Lynchburg city council has approved pay increases for police officers in the hopes of keeping more of them from leaving the department.
According to officials, in the last two and a half years, 53 officers have left the force voluntarily, a higher than normal turnover rate for a department of that size.
“That’s a lot of good officers,” said Todd Swisher, Lynchburg’s deputy police chief. “We work hard to recruit, hire and train good people. And it’s difficult to lose those people.”
Officers are mainly leaving for better pay, Swisher said. Those vacancies and salary savings have left the department with a surplus, he added.
The department will use $140,000 of that money to increase pay for officers at certain levels, he explained.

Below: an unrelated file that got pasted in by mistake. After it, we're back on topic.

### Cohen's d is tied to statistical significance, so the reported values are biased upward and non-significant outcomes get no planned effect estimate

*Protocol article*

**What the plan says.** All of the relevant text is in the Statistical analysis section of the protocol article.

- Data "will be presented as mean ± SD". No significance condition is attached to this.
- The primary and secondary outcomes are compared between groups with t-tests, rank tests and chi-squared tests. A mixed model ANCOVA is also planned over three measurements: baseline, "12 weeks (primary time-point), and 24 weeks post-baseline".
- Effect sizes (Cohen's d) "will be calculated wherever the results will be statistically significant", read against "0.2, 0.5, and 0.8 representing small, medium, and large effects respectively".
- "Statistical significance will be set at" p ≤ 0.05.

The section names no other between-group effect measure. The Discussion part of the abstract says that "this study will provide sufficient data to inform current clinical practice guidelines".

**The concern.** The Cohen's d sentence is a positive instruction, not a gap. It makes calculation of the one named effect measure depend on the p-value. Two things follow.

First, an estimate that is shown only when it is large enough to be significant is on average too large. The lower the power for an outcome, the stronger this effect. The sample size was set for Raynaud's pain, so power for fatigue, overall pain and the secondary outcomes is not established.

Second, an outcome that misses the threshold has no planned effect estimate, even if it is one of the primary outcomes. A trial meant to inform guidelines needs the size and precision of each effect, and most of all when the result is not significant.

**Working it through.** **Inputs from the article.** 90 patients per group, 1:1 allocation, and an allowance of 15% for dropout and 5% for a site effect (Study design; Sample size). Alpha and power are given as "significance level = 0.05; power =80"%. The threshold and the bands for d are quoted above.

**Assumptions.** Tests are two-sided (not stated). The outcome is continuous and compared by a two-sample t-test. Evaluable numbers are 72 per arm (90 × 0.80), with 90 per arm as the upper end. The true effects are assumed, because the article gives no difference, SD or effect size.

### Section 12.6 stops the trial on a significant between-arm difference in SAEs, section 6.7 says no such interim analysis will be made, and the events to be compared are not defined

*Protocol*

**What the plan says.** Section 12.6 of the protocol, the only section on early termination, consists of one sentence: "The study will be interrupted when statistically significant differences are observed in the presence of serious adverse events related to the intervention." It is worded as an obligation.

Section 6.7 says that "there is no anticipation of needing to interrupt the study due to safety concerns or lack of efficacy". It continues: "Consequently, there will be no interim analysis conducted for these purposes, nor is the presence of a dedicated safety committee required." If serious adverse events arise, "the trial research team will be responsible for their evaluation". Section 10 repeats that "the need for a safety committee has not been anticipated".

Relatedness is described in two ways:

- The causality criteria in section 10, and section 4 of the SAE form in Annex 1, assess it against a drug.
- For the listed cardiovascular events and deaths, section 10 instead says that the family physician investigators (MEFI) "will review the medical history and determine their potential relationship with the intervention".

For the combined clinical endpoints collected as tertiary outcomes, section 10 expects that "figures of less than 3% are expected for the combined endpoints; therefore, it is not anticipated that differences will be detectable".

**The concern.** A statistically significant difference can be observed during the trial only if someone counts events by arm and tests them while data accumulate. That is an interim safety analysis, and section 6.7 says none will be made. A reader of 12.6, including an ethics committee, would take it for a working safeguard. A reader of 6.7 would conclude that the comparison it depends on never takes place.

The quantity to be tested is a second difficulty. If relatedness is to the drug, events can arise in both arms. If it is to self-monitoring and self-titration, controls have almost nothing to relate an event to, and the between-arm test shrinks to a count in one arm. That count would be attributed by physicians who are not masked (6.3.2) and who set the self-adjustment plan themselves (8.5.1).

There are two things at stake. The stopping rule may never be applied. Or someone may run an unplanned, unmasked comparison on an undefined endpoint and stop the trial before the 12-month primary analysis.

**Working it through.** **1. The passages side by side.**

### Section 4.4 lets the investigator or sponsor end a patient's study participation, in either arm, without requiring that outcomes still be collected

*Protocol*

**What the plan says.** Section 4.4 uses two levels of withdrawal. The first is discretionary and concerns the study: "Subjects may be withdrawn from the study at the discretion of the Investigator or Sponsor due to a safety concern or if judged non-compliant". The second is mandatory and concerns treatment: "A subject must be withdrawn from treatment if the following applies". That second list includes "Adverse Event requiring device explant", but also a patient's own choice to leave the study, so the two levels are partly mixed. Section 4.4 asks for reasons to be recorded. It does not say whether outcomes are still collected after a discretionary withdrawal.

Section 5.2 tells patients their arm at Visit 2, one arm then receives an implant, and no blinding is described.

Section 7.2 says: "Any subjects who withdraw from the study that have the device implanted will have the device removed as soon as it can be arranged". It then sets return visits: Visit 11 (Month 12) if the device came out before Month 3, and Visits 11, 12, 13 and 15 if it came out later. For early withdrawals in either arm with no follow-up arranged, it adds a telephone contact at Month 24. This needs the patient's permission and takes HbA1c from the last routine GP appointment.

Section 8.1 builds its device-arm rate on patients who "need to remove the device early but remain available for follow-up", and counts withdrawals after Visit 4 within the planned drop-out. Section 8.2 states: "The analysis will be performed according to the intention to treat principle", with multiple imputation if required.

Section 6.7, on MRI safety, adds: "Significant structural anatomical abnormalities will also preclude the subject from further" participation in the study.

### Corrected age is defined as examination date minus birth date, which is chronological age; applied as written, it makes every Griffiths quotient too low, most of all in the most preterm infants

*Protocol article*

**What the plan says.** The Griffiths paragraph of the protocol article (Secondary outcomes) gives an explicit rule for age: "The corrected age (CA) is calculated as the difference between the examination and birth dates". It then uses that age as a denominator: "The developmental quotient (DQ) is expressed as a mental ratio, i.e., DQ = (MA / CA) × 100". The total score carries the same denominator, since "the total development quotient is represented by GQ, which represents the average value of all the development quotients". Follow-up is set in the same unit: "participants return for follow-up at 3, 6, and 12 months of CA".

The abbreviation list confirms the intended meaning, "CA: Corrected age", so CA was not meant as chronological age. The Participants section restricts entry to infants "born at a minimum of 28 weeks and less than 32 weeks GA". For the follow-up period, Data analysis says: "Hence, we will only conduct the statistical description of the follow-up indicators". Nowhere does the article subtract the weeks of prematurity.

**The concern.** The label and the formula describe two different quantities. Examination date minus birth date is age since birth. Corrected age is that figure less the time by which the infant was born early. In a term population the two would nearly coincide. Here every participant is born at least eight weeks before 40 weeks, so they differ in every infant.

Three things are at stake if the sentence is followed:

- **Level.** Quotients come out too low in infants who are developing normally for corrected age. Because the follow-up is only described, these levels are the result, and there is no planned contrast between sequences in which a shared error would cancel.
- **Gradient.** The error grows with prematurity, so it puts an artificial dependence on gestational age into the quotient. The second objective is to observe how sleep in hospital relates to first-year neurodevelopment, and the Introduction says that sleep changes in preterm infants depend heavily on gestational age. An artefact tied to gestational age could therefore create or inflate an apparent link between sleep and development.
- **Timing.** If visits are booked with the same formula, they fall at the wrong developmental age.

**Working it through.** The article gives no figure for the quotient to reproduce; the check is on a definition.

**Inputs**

“They have not seen pay adjustments of any consequence in years,” Swisher said. “And those are the people we’re trying to target with this.”
Taxpayers may have to help pay for these pay increases in future years, Swisher said.
Mayor Joan Foster said she believes higher pay for officers cannot be funded for only a year.
“If we spend almost a half a year to a year really training those who are coming on board as new police officers, we need to keep them,” Foster said.
The pay increases will go into effect in August, Swisher said.